By air sealing I mean creating an air barrier (air control layer) between the conditioned space and the unconditioned space. As your attic is unconditioned, this would mean the ceiling plane of the floor below (assuming a single attic covers the entire building footprint).

This is fairly hard to do in an existing house. The best practice would be to pull up all the insulation, seal all penetrations through the wall board/plaster (including encasing any electrical box in the ceiling), seal all penetrations through the exposed wall plates, and seal the wall board/plaster to exposed wall plates.

You might consider spraying 2" of closed cell spray foam in the bottom of each attic floor joist bay as an attempt to do all the above at once, but I'm not clear on whether this is considered an effective practice or not. And given your concerns about domestic water pipes freezing, you'd want the water pipes to be within the joist bays, and perhaps covered with a baffle so the spray foam is all on the attic side of the pipes.

Cheers, Wayne
 

adiner

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thank you for all the responses. I am looking into adding cellulose insulation since some of the bays between joists have no insulation, for some reason, and there's a lot of wiring. I would prefer not to use blown fiberglass only because I don't feel like stirring it up and getting itchy when transiting to access wiring and the air conditioning unit. I was also thinking of using the unfaced fiberglass rolls on top of the joists. Which method is better and would this help to reduce ice dams? does the whole attic need to be sealed, such as with closed cell foam at the gap where the roof rafters meet the joists, or just where wiring goes through ceiling drywall and joists? Thanks again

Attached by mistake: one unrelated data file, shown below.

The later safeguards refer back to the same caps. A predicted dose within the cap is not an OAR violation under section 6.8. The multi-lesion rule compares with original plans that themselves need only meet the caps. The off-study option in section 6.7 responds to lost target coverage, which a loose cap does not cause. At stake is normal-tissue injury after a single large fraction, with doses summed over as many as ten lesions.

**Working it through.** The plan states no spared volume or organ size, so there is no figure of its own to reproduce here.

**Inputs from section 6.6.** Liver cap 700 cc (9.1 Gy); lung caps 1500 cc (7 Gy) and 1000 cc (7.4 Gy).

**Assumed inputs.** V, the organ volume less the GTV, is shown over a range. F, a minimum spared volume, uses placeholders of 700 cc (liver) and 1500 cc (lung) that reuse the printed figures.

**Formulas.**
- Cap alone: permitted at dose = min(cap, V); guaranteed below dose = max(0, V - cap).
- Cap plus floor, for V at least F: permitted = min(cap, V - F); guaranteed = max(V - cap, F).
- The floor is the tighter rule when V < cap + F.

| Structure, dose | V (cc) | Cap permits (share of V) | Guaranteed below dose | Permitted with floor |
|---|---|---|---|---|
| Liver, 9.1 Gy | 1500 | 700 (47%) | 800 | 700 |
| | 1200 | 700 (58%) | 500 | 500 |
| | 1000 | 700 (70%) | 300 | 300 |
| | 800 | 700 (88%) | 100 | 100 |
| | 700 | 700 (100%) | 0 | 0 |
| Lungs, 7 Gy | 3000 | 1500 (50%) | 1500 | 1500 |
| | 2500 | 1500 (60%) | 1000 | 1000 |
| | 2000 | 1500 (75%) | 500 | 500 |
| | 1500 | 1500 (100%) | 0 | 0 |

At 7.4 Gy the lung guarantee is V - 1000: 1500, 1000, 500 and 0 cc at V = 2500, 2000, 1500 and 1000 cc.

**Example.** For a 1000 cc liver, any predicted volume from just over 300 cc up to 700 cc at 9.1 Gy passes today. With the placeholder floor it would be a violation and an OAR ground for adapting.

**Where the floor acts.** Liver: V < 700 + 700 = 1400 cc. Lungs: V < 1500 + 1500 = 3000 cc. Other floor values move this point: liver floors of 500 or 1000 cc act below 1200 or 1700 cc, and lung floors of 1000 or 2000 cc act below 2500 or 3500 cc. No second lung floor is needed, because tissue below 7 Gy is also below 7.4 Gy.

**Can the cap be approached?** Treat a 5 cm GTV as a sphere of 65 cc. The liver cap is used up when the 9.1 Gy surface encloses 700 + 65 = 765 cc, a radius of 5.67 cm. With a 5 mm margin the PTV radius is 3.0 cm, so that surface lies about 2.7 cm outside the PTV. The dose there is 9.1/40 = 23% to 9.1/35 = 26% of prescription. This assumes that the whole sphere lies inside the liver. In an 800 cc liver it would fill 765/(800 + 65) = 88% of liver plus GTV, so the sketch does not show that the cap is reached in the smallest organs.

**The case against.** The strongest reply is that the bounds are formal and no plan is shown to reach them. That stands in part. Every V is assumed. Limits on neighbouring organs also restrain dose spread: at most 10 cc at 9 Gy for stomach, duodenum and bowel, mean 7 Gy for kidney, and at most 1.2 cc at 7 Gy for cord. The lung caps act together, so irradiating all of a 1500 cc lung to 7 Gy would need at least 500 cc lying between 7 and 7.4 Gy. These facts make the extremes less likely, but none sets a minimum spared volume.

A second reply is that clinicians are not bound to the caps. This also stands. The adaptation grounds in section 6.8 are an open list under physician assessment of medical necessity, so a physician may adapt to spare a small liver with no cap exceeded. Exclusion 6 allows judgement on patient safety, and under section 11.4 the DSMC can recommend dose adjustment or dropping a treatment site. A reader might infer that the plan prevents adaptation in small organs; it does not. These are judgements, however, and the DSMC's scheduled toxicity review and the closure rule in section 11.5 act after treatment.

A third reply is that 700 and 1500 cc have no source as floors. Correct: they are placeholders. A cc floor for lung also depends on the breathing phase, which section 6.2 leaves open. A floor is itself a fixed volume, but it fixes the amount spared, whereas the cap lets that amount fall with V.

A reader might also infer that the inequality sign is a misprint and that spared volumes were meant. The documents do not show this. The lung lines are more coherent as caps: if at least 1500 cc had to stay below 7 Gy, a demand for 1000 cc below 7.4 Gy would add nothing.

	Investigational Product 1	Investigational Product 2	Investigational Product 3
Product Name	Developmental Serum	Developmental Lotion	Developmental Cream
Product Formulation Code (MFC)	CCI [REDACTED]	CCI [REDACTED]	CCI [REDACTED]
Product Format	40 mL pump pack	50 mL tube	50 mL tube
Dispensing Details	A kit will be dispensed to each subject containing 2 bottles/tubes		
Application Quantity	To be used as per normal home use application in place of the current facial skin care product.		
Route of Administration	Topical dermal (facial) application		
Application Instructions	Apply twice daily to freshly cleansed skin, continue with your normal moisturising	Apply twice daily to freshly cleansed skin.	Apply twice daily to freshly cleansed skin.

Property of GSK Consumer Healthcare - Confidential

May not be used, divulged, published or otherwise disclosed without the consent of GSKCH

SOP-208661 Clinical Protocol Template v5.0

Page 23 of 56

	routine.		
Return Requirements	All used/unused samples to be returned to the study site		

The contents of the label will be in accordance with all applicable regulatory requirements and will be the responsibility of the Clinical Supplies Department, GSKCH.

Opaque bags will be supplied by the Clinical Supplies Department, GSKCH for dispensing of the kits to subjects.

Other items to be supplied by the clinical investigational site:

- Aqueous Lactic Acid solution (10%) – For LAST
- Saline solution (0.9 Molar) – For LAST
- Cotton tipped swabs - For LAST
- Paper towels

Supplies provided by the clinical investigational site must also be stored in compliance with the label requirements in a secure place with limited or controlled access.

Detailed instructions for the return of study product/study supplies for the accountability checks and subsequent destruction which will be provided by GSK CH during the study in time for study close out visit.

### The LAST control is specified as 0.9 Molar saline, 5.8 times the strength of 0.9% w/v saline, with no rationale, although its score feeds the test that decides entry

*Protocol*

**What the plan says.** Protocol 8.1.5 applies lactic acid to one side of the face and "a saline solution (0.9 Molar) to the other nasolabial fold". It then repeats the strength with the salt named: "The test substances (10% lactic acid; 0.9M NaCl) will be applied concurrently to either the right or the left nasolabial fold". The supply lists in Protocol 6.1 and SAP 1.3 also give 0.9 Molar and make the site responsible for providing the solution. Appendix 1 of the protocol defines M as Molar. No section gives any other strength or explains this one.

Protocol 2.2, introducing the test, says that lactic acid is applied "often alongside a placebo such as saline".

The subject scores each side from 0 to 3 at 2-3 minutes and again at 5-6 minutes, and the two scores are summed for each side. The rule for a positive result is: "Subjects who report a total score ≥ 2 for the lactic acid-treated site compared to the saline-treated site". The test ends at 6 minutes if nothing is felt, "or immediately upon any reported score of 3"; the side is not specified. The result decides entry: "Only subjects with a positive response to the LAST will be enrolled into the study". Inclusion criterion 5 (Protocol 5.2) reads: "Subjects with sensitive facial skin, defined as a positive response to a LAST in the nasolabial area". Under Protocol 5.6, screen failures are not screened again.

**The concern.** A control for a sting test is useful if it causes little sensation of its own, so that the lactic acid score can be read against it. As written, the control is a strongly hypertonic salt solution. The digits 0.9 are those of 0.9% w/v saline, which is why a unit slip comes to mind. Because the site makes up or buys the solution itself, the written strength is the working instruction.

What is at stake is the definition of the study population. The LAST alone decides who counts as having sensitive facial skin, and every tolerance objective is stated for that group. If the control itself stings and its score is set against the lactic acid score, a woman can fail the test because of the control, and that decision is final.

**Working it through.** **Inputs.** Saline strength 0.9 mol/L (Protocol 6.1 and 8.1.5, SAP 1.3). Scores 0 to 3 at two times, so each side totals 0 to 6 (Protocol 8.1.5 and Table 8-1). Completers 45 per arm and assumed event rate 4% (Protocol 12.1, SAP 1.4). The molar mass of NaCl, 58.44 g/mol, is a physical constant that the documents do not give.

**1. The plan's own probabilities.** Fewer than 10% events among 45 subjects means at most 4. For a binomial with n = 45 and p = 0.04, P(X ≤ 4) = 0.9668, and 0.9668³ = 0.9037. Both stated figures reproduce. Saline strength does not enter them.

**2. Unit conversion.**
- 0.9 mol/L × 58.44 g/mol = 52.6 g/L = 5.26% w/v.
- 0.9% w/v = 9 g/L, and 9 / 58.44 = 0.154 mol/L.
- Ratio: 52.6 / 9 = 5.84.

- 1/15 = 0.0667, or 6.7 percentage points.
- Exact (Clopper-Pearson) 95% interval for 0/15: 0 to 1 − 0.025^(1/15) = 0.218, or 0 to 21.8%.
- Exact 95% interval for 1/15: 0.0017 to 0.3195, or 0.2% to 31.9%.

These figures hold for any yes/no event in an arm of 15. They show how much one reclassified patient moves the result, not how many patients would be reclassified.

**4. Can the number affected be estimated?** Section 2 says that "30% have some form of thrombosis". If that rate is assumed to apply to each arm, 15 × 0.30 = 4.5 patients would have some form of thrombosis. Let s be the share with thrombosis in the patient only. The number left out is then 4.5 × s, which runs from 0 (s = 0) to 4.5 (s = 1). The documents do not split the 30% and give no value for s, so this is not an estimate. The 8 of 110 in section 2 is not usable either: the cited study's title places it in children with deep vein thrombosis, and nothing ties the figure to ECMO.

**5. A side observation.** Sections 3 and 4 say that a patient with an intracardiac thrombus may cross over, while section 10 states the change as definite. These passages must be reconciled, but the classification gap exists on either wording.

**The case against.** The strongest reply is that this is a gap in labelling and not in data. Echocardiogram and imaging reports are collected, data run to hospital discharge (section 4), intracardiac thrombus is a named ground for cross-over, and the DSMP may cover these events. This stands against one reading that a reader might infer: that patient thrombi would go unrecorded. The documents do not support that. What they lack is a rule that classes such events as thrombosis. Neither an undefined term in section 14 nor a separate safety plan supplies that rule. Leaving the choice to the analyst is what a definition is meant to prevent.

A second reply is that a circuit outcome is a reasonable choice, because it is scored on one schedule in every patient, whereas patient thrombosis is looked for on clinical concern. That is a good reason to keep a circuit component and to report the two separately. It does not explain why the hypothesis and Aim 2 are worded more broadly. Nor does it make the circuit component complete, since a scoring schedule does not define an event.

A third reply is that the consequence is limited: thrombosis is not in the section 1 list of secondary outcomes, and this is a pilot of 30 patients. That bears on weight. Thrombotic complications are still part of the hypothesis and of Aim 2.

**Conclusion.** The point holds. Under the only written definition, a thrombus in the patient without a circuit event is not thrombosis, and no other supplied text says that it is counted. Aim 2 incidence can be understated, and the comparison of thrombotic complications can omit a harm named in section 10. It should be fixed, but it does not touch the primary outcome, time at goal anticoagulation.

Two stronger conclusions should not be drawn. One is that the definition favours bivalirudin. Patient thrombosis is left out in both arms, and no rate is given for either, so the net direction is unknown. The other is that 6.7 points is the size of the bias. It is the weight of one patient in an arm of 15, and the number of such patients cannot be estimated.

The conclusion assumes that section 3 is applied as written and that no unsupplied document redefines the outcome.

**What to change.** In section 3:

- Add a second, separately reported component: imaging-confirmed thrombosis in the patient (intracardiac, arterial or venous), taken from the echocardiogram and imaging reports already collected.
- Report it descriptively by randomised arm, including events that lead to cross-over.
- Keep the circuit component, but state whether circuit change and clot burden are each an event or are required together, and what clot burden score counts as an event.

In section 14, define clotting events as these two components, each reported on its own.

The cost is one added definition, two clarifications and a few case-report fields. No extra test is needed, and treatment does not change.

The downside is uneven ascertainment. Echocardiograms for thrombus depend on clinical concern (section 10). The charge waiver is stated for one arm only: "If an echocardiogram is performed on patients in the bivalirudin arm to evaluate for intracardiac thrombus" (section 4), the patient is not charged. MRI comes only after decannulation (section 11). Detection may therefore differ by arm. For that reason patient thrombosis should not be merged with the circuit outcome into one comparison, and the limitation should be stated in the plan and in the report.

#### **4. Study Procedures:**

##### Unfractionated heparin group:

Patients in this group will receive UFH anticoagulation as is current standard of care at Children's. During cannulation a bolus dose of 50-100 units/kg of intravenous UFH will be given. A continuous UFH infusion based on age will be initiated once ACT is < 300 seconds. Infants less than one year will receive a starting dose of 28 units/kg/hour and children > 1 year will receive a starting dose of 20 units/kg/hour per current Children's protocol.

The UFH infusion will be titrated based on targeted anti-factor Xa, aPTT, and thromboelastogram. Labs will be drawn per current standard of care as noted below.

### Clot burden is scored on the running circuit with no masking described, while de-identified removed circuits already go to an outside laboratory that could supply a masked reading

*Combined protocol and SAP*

Fitter30

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thank you for all the responses. I am looking into adding cellulose insulation since some of the bays between joists have no insulation, for some reason, and there's a lot of wiring. I would prefer not to use blown fiberglass only because I don't feel like stirring it up and getting itchy when transiting to access wiring and the air conditioning unit. I was also thinking of using the unfaced fiberglass rolls on top of the joists. Which method is better and would this help to reduce ice dams? does the whole attic need to be sealed, such as with closed cell foam at the gap where the roof rafters meet the joists, or just where wiring goes through ceiling drywall and joists? Thanks again
Check with your electric company for a energy audit they usually have some incentives like rebate. Blower door test would be a plus.